To mitigate the faecal contamination of drinking water sources and, consequently, to prevent waterborne disease outbreaks, an estimation of the contribution from different sources to the total faecal contamination at the raw water intake of a drinking water treatment plant is needed. The aim of this article was to estimate how much different sources contributed to the faecal contamination at the water intake in a drinking water source, Lake Rådasjön in Sweden. For this purpose, the fate and transport of faecal indicator Escherichia coli within Lake Rådasjön were simulated by a three-dimensional hydrodynamic model. The calibrated hydrodynamic model described the measured data on vertical temperature distribution in the lake well (the Pearson correlation coefficient was 0.99). The data on the E. coli load from the identified contamination sources were gathered and the fate and transport of E. coli released from these sources within the lake were simulated using the developed hydrodynamic model, taking the decay of the E. coli into account. The obtained modelling results were compared to the observed E. coli concentrations at the water intake. The results illustrated that the sources that contributed the most to the faecal contamination at the water intake in Lake Rådasjön were the discharges from the on-site sewers and the main inflow to the lake - the river Mölndalsån. Based on the modelling results recommendations for water producers were formulated. The study demonstrated that this modelling approach is a useful tool for estimating the contribution from different sources to the faecal contamination at the water intake of a drinking water treatment plant and provided decision-support information for the reduction of risks posed to the drinking water source. © 2013 Elsevier B.V.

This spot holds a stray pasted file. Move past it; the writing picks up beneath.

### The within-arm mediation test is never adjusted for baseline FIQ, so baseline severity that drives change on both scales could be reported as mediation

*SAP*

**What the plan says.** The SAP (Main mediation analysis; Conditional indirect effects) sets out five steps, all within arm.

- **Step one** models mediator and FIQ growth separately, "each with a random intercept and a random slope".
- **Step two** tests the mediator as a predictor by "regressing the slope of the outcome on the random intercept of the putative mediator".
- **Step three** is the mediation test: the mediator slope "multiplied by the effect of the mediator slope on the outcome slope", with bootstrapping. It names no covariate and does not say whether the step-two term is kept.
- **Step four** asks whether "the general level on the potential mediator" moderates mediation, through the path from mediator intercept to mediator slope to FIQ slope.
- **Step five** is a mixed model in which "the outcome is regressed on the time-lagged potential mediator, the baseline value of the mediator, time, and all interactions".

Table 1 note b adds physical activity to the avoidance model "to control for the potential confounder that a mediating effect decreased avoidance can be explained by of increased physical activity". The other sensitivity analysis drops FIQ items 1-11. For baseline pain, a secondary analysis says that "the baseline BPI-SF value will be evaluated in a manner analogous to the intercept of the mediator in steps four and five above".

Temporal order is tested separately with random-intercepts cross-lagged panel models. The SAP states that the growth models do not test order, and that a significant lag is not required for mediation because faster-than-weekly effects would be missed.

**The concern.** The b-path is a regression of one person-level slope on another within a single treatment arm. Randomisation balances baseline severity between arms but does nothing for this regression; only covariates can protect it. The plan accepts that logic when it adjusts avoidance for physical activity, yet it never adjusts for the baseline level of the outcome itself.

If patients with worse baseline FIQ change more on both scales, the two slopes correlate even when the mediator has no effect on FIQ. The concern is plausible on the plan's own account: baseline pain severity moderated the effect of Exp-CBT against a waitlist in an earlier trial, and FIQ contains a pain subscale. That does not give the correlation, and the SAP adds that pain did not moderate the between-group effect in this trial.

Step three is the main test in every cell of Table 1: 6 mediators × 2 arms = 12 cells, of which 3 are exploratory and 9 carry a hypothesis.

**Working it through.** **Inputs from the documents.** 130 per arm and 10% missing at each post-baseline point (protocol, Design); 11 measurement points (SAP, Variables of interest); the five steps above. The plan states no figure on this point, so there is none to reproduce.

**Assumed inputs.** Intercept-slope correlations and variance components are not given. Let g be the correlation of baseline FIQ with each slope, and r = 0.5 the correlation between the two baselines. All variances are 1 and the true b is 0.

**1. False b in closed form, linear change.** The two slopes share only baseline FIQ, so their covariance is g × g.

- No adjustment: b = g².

Sokolova, E., Pettersson, T. J. R., Bergstedt, O., & Hermansson, M. (2013). Hydrodynamic modelling of the microbial water quality in a drinking water source as input for risk reduction management. Journal of Hydrology, 497, 15–23. https://doi.org/10.1016/j.jhydrol.2013.05.044